Enhancing resilience within global value chains: the implications of COVID-19 for climate change adaptation and mitigation policies

Submitted by Robin Hocquet | published 2nd Oct 2020 | last updated 4th Nov 2020
 Freighters anchored at Dar es Salaam harbour in Tanzania.
Diversification of supply sources requires deeper and wider production networks, including at the regional and domestic levels. Photo: UN Photo/B Wolff     

Introduction

This blog is reposted from the Supporting Economic Transformation programme. 

The COVID-19 crisis has laid bare the fragility of global supply chains and of the nature of relationships with suppliers in poorer countries. In view of the vulnerabilities exposed, many policy-makers seek to enhance resilience by reducing dependence on external suppliers. As a result, poor countries could be at risk of losing access to markets that provide vital footholds out of poverty. Coupled with the effect of climate change, the post-COVID-19 landscape could become even more challenging for poor countries to navigate.

This blog discusses the implications of the COVID-19 crisis in relation to trade within global value chains (GVCs) given the looming climate change crisis, focusing on the following questions:

  • How can resilience within GVCs be enhanced?
  • What can we learn from the current disruption, to enhance the climate resilience of GVCs?
  • What are the implications of the shortening of GVCs for climate change adaptation and mitigation efforts?

*The key messages from the blog post are provided below. See the full text for more detail.

Building resilience within GVCs: where do you start?

Diversification of supply sources requires deeper and wider production networks, including at the regional and domestic levels. While some developed countries are seeking to reduce their dependecy on a single source country, in view of the implications of COVID-19, developing country suppliers typically struggle with the power dynamics inherent within those GVCs driven by one or a few buyers.

Developed countries taking back control of stages of GVCs in order to enhance resilience may further accentuate these power asymmetries, which could increase the risks for developing country suppliers in view of future shocks, including climatic shocks.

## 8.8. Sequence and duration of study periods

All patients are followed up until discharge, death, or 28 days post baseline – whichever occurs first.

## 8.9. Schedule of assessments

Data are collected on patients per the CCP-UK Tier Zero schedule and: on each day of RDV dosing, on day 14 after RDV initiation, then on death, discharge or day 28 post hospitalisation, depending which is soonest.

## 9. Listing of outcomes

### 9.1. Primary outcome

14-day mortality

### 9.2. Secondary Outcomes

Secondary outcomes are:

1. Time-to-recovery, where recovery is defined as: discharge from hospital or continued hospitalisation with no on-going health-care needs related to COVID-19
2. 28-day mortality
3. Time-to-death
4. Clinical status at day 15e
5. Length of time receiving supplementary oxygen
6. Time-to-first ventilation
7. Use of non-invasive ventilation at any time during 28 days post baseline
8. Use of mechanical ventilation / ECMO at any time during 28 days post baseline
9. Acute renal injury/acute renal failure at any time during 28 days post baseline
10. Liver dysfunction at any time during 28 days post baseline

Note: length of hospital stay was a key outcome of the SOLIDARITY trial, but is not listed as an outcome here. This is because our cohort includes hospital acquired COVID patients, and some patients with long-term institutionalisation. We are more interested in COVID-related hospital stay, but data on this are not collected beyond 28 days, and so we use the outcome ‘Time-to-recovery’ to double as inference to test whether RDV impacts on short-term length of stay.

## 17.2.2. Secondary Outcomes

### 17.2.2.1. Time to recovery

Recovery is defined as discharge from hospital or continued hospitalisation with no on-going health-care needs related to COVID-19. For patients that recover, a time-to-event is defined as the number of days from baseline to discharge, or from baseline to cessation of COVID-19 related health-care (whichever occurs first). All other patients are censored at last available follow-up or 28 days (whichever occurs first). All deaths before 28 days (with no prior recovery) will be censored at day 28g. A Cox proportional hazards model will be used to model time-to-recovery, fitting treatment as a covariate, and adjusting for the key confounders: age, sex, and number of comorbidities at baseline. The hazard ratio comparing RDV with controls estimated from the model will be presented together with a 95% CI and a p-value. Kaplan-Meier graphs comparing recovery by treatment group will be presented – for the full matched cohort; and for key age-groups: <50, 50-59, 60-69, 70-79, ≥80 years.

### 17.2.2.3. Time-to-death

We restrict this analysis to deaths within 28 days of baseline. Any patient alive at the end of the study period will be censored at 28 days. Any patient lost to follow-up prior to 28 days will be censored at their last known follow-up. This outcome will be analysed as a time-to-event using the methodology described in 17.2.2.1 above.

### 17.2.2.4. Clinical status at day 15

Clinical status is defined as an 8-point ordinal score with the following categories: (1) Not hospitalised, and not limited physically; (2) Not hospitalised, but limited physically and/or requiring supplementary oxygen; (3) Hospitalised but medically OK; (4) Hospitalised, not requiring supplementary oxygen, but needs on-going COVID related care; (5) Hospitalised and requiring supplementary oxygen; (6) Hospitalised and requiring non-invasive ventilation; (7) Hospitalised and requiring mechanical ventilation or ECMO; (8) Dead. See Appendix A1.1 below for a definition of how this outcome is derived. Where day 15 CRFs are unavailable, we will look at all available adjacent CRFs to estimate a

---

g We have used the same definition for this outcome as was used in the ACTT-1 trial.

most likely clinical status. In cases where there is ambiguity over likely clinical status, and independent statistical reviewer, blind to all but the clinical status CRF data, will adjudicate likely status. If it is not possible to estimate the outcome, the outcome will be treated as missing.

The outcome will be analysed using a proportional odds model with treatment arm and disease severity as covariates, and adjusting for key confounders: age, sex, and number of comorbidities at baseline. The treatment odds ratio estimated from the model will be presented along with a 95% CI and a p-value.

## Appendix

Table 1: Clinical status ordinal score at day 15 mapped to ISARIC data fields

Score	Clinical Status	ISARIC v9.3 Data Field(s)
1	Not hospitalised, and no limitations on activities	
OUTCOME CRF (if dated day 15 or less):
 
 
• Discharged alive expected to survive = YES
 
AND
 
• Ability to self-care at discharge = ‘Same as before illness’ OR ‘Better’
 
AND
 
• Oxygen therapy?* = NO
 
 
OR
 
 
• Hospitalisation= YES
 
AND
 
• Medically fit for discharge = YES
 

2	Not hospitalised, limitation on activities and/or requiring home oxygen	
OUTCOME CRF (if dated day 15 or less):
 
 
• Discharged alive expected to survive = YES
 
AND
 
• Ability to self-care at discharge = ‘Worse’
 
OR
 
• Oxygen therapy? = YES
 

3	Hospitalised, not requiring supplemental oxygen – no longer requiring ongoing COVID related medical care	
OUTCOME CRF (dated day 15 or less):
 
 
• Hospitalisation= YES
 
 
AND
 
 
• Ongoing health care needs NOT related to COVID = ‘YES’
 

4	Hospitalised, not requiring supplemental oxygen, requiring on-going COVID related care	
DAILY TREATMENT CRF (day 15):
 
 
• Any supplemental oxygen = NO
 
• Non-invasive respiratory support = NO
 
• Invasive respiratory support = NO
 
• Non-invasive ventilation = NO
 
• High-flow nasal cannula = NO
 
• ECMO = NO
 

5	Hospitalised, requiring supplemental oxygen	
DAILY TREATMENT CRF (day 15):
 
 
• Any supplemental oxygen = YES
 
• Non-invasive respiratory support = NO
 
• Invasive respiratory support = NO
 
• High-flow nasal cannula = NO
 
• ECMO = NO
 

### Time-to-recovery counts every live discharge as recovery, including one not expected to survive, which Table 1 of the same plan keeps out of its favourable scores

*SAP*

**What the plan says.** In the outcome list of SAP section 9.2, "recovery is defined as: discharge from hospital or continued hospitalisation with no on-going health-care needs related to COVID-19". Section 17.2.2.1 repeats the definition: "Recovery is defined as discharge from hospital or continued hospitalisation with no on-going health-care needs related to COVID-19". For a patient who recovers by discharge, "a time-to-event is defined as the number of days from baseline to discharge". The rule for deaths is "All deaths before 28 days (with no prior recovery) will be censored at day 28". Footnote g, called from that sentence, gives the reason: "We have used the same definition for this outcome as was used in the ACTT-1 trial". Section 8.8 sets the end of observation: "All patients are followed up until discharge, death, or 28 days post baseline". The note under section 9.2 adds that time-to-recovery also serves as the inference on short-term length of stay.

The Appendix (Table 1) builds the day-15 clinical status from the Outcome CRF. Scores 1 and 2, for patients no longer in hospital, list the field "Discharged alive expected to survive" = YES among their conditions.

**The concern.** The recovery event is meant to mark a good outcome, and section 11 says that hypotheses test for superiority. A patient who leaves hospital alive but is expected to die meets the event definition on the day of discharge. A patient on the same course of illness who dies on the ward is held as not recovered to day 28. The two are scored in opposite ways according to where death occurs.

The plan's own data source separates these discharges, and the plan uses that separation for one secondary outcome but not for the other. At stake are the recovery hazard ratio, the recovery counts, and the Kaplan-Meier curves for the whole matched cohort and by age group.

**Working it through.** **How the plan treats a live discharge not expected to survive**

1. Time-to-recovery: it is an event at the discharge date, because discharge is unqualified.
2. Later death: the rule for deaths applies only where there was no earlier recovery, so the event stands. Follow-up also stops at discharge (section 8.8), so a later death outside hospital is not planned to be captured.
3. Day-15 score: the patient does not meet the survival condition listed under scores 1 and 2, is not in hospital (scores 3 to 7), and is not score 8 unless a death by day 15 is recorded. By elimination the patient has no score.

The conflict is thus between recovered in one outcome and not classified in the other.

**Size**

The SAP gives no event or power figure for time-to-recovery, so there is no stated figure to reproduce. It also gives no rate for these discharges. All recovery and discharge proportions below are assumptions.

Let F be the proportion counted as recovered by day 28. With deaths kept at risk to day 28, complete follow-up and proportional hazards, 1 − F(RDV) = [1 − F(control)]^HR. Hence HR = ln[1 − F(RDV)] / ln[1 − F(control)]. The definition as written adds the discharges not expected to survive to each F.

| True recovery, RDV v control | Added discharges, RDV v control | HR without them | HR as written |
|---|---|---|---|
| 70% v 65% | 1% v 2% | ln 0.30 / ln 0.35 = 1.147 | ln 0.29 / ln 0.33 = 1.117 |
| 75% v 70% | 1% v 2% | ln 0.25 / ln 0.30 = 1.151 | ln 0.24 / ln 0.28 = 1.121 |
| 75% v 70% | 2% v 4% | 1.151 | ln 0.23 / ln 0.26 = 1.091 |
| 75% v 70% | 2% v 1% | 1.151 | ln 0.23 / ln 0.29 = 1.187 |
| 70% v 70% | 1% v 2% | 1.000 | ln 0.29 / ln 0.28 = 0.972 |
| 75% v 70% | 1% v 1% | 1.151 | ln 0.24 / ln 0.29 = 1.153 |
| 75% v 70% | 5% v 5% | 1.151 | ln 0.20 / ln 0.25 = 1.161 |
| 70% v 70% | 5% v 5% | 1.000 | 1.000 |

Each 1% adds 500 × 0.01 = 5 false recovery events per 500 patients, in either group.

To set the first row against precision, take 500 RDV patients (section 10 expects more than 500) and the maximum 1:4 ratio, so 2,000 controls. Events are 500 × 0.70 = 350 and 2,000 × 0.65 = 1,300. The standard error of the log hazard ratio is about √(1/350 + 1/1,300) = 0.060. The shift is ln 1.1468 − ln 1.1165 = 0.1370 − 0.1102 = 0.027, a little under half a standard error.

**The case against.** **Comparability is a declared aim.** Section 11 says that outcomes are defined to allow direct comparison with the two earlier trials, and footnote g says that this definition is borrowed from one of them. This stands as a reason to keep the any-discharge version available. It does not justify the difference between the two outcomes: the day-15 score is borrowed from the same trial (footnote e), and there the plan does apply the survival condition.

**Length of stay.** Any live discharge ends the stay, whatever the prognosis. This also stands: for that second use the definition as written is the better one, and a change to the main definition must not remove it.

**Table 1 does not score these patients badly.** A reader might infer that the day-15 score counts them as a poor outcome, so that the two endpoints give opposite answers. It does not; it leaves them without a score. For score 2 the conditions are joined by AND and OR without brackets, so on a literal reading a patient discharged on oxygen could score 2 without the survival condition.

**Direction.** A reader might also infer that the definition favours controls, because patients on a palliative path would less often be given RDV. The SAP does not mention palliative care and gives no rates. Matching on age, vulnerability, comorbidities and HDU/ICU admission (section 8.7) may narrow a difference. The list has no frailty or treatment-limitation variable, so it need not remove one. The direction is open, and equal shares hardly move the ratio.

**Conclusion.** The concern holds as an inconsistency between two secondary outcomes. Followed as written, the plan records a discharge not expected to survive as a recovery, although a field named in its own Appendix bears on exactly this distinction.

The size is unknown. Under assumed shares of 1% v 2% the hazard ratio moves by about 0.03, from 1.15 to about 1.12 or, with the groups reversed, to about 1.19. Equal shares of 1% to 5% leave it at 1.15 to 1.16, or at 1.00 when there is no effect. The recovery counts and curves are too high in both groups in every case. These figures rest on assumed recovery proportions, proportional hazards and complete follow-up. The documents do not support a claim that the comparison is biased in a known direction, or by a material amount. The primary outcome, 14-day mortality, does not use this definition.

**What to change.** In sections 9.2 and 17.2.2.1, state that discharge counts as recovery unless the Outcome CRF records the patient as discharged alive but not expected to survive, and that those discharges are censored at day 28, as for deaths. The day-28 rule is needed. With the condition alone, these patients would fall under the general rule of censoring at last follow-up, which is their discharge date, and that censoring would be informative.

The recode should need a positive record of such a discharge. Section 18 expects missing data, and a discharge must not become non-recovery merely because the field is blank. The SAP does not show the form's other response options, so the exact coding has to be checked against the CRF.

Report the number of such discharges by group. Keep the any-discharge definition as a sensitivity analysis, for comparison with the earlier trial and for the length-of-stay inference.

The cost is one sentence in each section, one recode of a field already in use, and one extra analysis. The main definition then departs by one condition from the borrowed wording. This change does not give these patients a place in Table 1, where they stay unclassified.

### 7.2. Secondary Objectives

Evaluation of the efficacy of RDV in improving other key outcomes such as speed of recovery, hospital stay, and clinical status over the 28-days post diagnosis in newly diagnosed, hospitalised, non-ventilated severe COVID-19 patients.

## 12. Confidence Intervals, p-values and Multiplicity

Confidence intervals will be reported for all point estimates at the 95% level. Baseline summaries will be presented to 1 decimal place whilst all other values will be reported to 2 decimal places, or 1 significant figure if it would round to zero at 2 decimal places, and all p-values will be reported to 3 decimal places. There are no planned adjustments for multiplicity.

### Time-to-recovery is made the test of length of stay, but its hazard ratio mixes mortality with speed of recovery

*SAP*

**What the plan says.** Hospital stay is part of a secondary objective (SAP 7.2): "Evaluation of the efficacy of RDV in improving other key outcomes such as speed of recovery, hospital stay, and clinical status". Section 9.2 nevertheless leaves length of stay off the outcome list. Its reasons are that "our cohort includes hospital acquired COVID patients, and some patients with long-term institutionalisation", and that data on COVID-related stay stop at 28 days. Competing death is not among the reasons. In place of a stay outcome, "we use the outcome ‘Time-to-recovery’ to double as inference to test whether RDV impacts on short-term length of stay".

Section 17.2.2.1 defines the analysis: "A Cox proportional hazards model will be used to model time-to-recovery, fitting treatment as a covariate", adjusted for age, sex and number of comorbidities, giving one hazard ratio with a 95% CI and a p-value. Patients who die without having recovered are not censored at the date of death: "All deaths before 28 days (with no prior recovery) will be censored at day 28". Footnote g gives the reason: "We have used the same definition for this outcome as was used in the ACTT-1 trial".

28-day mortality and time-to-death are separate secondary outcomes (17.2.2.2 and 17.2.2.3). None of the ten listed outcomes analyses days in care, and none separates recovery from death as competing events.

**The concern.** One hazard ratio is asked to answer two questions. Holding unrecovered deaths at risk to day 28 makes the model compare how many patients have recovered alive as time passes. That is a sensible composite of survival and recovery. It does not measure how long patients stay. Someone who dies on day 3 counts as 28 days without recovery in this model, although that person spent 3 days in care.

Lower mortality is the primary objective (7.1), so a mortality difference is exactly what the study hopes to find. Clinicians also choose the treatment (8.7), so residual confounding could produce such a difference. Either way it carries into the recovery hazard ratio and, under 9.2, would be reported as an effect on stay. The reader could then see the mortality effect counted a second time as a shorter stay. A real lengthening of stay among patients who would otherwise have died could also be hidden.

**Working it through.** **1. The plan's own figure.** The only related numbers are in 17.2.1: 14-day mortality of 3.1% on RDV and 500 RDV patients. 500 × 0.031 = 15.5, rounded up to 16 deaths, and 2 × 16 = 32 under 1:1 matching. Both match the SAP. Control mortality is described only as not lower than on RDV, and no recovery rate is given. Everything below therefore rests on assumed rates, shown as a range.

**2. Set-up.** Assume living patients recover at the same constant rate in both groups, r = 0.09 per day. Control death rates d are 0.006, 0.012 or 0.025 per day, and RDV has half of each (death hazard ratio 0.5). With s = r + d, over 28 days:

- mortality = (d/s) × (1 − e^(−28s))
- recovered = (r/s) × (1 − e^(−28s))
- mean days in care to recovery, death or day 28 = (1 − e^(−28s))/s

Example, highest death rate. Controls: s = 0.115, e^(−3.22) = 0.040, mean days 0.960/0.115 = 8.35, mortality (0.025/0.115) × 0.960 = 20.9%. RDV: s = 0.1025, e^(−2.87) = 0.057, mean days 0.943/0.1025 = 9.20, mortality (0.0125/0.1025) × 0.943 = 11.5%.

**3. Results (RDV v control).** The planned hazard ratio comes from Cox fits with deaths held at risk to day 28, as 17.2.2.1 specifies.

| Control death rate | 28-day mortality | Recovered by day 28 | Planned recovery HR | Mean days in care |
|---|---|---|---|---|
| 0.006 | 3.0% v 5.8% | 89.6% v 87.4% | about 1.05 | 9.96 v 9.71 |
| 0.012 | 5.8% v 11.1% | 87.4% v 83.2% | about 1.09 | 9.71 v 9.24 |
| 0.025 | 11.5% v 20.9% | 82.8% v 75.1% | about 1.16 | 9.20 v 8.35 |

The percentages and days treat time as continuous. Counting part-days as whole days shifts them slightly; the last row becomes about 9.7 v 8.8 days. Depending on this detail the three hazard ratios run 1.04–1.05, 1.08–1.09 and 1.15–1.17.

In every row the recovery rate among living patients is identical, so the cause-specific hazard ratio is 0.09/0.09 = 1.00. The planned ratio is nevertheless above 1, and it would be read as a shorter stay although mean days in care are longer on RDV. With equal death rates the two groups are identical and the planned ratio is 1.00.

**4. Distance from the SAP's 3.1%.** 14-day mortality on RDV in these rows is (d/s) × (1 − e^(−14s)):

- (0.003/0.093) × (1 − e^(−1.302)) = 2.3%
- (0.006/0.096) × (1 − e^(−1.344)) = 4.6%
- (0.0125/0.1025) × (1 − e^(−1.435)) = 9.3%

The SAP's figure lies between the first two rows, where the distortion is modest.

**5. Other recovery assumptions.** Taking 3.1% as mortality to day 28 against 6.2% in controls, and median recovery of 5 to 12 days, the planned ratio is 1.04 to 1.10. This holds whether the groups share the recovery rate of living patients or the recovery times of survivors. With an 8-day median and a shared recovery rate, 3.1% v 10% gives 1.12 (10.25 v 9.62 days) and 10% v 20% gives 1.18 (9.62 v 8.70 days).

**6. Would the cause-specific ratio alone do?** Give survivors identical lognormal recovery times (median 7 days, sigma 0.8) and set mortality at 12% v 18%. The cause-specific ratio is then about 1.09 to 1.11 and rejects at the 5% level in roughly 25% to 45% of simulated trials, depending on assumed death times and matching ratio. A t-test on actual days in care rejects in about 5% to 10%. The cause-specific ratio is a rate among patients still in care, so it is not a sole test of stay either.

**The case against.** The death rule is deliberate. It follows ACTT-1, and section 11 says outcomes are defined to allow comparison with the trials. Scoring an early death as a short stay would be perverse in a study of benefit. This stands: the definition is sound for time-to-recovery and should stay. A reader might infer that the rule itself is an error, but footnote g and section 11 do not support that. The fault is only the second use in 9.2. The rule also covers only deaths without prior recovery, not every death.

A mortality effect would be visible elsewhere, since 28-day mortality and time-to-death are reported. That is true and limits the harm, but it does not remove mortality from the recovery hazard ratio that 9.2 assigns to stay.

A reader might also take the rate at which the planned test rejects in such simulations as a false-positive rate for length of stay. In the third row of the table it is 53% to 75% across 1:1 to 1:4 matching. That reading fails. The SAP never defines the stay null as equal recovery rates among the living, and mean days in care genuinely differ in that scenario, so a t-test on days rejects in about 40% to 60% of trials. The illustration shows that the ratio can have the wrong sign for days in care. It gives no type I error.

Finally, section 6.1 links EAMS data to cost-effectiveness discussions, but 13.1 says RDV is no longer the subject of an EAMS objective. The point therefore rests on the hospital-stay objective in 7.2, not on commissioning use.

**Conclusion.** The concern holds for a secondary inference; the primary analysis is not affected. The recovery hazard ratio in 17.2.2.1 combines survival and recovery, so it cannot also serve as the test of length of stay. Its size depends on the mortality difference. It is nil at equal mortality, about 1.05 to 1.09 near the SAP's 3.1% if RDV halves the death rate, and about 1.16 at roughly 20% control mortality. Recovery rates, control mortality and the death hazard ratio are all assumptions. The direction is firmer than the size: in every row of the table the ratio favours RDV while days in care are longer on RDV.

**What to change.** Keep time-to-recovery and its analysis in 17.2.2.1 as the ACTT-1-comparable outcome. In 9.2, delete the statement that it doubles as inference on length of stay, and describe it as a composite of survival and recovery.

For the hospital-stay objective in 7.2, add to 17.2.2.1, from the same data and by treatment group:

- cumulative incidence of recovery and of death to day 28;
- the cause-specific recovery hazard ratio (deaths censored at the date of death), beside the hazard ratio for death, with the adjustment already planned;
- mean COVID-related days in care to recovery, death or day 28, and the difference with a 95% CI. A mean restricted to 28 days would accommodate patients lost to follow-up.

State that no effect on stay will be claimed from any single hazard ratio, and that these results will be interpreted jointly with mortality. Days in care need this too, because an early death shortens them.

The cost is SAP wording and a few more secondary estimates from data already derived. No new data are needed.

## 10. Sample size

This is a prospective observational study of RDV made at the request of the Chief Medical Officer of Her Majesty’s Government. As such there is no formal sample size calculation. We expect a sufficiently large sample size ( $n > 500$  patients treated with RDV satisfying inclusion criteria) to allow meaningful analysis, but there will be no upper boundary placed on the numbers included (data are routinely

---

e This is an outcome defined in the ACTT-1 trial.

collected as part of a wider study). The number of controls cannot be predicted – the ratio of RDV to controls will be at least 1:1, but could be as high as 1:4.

Globally, it is now recognized that these shocks are increasing as temperatures rise. Overnight, productive structures can be, and have been, wiped out. These aspects of persistent economic vulnerability for least developed countries and small vulnerable economies will worsen unless efforts to ramp up Nationally Determined Contributions (NDCs) to emissions reductions are secured at the forthcoming COP26.

Despite the stalemate at the WTO, it is imperative that members charged with the obligation to secure open and resilient value chains consider how best to achieve this in an inclusive and sustainable way.

What are the implications of the shortening of GVCs for climate change policy?

Notwithstanding the economics of the debate, re-shoring of specific GVC activities by countries that are committed to the Paris Agreement must now be undertaken within a carbon budget.

The shortening of GVCs can contribute to emissions reductions, for example through reduced transportation (using subsidised fuel). COVID-19 is surely accelerating trends towards the increased use of digital technology, which can assist in the reduction of carbon emissions.

But until our sources of energy change dramatically towards more renewable forms, these trends could be a lose-lose for development and trade and carbon emissions reductions; more evidence is needed to assess the overall implications of movement towards shorter GVCs.

Concluding remarks

The provision of support to firms adapting to COVID-19 in the developed and developing world must heed the warnings regarding the next environmental crises. Firms will be forced by their shareholders and rating agencies to think about the resilience of their GVCs, as well as by governments and consumers to reduce associated carbon emissions.

Support to firms should now entail provisions to enhance their environmental resilience. The current crisis has provided the global economy community with more opportunity to get the right frameworks in place ahead of COP26 and as we enter this last decade of action for the advancement of the 2030 Agenda.